Have a look at this run of transactions in the stock of Ambac (ABK) on Friday:

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Source: Bloomberg Data Services

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Here’s why this is filed under category "Legal" — who on earth is painting the tape at 4:05pm more than 25% over the last price? 

Note that this was the day of the $1.5 Billion share offering . . .

Thanks, Scott!   

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UPDATE: March 10 2008, 11:00 am

My head trader tells me that there was a huge market-on-close buy imbalance, and there were attempts to find  sellers at $8.00 – 8.50, and $9.00.  No sellers appeared until $9.50, and the specialist went out short ABK for the weekend.   

Friday afternoon (3:40pm), the specialist posted a Market on Close Imbalance to Buy 8.1million shares; at 3:50, that was down to 6.7million shares.

None of the institutions were around to hit that bid at $9 ?

Current price: $7.15

Category: Derivatives, Legal, Trading

Please use the comments to demonstrate your own ignorance, unfamiliarity with empirical data and lack of respect for scientific knowledge. Be sure to create straw men and argue against things I have neither said nor implied. If you could repeat previously discredited memes or steer the conversation into irrelevant, off topic discussions, it would be appreciated. Lastly, kindly forgo all civility in your discourse . . . you are, after all, anonymous.

18 Responses to “Who Painted Ambac’s Tape?”

  1. david Price says:

    Hi Barry, Looks like a typo to me!

  2. Neal says:

    Fat but happy fingers?

    I have a cat like that.

  3. JustinTheSkeptic says:

    We have another Guru on CNBC, talking about having the government put a “floor” in the housing market. Why don’t we just let the market put the “floor” in the housing market. Isn’t that the best mechinism to use? Or are there just too many people with big, big bucks who are crying here.

  4. shortsonfire says:

    $9.50 was the HOD on Fri. It does sometimes happen that a trade is done during the day, but reported late (after hours).

  5. saltwater says:

    OT- Convertible bonds. Morningstar ran an article on long short funds. I noticed one of the funds mentioned uses convertibles. I’ve been unable to find much out about the convertible market and more specifically how it might be expected to perform in the current market environment. Any suggestions would be appreciated.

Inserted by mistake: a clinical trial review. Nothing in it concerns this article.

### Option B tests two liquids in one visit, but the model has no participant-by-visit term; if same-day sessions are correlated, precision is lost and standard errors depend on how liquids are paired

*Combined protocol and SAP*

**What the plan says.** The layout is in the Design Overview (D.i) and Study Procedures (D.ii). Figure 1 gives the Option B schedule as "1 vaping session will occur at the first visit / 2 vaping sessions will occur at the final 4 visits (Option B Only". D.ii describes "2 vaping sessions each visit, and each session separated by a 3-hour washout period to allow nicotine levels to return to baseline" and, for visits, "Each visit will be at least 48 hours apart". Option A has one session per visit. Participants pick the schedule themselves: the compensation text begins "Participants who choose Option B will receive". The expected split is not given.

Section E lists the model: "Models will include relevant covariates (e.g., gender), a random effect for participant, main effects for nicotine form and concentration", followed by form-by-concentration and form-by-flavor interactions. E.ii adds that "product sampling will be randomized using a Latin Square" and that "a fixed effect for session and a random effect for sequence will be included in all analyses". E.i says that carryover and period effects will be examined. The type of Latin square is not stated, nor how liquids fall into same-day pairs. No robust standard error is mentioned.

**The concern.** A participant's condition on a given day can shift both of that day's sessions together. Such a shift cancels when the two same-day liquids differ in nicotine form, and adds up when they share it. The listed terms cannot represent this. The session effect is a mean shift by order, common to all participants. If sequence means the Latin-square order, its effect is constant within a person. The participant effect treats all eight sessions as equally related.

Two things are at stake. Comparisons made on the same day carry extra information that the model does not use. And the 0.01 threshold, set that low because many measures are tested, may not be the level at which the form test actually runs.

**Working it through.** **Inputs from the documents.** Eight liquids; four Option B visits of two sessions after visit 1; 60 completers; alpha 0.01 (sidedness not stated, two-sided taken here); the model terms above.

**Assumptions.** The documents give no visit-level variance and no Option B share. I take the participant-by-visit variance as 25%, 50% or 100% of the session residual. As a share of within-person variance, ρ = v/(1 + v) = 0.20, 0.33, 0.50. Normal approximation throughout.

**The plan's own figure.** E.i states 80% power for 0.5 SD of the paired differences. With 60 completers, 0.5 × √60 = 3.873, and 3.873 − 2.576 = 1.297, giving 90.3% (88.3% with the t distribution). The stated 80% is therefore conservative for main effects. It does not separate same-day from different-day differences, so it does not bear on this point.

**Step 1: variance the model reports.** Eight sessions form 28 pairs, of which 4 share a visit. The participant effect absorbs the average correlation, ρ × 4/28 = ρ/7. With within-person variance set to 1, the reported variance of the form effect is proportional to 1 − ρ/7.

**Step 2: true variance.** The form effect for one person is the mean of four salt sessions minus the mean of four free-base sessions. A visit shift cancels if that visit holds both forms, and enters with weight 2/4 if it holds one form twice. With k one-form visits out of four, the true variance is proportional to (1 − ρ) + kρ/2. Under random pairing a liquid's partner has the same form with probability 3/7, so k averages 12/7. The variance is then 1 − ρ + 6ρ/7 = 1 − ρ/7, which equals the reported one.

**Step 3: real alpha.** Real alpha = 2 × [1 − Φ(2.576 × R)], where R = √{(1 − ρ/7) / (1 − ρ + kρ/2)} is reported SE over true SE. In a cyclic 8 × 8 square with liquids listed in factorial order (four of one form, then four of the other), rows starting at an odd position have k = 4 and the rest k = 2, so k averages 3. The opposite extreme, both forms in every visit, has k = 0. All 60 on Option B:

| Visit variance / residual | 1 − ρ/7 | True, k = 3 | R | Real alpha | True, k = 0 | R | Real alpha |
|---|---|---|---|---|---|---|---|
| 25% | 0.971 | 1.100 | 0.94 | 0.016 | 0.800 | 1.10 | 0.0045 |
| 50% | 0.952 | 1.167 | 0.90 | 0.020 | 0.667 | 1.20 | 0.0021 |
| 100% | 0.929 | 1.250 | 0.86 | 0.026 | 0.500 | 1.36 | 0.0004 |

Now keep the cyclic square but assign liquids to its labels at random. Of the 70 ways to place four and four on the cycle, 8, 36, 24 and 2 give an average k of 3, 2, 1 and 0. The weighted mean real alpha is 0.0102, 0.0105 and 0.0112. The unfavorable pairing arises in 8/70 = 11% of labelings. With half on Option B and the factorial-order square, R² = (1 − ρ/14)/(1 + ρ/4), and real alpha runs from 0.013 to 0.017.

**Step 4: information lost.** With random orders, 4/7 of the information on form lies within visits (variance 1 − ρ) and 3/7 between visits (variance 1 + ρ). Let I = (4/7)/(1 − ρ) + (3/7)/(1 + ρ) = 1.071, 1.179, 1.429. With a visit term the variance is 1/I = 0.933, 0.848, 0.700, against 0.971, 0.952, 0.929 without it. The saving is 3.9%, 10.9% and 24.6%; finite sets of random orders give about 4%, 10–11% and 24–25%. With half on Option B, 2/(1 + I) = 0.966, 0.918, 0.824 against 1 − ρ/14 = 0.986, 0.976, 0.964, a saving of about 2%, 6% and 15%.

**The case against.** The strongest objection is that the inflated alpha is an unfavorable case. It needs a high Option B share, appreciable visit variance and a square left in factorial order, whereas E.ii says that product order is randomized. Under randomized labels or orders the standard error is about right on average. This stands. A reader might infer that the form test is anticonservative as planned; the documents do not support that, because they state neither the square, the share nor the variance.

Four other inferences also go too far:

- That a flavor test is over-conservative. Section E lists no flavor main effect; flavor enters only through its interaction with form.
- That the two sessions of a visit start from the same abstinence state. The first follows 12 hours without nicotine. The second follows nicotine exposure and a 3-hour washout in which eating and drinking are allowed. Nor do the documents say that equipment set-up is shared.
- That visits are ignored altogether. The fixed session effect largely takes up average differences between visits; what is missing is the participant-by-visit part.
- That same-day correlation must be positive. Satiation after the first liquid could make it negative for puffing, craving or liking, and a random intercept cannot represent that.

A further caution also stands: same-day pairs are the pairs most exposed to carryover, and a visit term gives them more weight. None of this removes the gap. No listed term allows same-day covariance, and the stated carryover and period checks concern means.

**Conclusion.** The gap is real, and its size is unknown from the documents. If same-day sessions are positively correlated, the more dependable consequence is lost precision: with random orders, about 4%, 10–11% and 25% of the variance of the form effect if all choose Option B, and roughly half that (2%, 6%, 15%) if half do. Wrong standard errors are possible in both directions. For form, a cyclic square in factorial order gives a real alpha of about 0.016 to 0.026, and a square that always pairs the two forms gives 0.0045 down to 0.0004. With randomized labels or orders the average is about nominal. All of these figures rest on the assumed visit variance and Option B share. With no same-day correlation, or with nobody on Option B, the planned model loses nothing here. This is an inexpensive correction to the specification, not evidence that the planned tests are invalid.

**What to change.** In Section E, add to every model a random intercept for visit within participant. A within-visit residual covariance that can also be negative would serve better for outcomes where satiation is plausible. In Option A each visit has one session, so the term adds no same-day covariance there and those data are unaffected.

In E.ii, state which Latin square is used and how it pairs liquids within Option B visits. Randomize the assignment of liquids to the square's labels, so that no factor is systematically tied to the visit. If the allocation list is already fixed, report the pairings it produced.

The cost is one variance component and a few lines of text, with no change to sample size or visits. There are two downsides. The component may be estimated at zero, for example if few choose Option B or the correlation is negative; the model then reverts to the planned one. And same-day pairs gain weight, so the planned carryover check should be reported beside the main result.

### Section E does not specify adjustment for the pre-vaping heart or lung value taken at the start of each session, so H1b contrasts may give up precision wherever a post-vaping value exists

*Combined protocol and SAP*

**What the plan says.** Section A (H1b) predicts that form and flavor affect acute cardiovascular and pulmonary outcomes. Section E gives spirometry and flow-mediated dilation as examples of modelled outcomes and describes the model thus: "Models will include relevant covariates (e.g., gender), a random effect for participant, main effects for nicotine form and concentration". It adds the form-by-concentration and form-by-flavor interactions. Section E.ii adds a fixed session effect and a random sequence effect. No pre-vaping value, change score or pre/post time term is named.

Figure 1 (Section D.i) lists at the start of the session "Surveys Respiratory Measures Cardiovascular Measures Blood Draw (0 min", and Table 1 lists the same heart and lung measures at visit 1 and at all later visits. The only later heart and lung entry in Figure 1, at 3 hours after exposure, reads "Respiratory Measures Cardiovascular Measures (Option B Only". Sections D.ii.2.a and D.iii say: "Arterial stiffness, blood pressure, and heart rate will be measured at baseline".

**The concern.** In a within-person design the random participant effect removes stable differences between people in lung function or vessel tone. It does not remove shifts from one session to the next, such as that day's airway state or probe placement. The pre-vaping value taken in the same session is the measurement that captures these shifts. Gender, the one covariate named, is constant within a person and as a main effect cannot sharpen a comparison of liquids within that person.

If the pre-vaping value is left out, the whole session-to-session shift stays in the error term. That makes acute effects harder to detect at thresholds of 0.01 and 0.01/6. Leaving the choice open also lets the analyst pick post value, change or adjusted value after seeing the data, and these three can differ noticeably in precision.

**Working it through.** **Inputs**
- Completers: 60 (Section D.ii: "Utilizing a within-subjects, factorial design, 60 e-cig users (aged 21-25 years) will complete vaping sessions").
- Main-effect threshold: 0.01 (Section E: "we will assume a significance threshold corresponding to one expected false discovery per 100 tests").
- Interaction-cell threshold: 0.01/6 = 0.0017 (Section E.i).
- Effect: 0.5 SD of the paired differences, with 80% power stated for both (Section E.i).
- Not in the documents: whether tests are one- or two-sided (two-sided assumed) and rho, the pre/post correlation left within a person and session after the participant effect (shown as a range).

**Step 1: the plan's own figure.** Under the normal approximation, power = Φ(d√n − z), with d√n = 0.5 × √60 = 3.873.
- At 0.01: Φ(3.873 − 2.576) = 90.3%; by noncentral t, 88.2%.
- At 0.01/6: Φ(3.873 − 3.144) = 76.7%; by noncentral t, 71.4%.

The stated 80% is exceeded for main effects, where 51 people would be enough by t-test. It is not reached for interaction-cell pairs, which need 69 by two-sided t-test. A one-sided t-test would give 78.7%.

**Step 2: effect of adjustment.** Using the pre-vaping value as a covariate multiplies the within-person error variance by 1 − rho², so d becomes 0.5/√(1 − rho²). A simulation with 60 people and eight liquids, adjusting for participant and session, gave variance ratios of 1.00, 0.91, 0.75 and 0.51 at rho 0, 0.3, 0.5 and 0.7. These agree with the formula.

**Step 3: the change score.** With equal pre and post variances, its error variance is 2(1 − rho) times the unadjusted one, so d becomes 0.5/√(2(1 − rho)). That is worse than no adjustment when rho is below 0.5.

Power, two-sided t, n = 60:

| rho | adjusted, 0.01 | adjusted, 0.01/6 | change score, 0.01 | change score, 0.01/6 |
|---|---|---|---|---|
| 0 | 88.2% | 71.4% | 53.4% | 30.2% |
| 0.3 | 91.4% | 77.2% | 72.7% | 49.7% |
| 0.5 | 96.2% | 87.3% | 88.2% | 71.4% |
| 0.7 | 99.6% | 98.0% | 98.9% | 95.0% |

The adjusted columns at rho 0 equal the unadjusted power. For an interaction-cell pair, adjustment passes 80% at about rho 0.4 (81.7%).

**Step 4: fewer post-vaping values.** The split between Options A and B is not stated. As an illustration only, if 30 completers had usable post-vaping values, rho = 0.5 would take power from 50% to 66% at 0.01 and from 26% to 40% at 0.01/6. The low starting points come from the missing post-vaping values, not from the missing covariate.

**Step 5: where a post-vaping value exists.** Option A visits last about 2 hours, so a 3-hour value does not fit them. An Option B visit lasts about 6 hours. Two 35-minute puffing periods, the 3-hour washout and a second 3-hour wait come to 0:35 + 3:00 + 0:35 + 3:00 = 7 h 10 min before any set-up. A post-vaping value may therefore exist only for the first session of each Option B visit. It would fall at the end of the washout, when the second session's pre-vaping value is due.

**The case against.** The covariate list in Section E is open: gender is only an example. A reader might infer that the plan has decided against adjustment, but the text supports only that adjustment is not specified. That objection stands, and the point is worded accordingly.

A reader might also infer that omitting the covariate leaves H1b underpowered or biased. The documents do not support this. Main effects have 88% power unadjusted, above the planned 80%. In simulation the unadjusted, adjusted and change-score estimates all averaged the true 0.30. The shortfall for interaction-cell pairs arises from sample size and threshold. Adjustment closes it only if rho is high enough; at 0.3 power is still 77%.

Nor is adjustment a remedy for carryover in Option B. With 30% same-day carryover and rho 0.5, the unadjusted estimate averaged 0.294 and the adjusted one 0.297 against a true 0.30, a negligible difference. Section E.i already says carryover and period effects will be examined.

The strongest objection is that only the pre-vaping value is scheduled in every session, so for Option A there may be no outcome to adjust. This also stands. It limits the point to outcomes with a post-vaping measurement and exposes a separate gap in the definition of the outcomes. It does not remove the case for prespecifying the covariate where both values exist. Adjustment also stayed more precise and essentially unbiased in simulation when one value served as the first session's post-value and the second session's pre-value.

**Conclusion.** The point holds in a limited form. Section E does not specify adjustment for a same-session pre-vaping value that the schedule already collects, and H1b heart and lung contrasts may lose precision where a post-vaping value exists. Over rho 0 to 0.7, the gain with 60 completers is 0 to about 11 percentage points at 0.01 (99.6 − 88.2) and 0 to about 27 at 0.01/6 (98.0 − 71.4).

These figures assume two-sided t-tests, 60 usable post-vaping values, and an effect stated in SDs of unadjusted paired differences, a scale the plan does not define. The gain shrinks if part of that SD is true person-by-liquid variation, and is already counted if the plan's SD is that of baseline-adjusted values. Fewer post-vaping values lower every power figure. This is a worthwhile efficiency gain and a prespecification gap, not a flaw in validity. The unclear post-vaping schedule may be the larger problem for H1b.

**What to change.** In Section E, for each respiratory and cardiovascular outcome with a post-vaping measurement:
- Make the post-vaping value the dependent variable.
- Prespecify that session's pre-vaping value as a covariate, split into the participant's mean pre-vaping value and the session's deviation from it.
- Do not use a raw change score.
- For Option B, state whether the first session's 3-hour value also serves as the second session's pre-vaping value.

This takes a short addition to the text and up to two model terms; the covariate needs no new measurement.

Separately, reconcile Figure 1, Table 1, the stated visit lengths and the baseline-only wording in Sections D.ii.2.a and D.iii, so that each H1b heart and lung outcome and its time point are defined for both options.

Great blog!

  6. Lauren says:

    Barry,

    There was an on close buy imbalance on Friday for ABK. It is perfectly legal to place on close buy orders. The specialist used these on close orders to make a quick 25% profit. Unfortunately, the specialists do it all the time. NYSE is an extremely corrupted exchange.

  7. cinefoz says:

    I remember learning the difference between market orders and limit orders the hard way. Maybe that’s what happened here?

  8. Dee Leverage says:

    Don’t think you would paint the tape with that large a volume trade. It was probably a delayed reporting of a block trade. What is odd about that is that a delayed trade that far off the 4 PM price should not set the closing price. It has been given mostly back already.

  9. scorpio says:

    you know it’s not the Fed because they stopped painting the tape w Gasparino and Ambac a couple weeks ago. each scheme only has a certain half-life.

  10. APB says:

    Did you see Mish’s post with some charts about the action in Ambac?

  11. Todd says:

    I’m not a trader. Can someone please explain what the term “paint the tape” means?
    Thanks in advance…

  12. John Doe says:

    Whoever did this. Thank You! :)

    I got in on Friday at open for $6.51 and I got out today at open for $7.94.

  13. Paul M. says:

    The specialist went home short ABK?

    I bet that specialist is a happy little camper today.

  14. rishi says:

    i’m new here…i looked up the painting the tape link and other stuff on this event, so i think i have a fairly clear idea what happened,…. but then i am not 100% sure.

    if one of you folks could explain in simple english what exactly happened, it would be nice

  15. carlo says:

    I doubt the specialist sold a large percentage of the print. He probably found sellers for 90% of the print and filled in the blanks himself. That’s why the price was 9.50. The specialist took at the close all his sell side limit and market on close orders on his book plus what he was comfortable selling and the price came to 9.50. Nobody got ripped off …. that’s a market working efficiently.

    Those who had orders on the sell side represented on the book got filled up to 9.50. Others who had no orders represented on the book are crying ripoff. That’s the way it works in the real world guys ….. if your order is not represented stop crying. Next time show your interest.

  16. Paul Jones says:

    The culture of corruption is tentacled onto our government-business class. Presuming guilt is a pretty safe bet.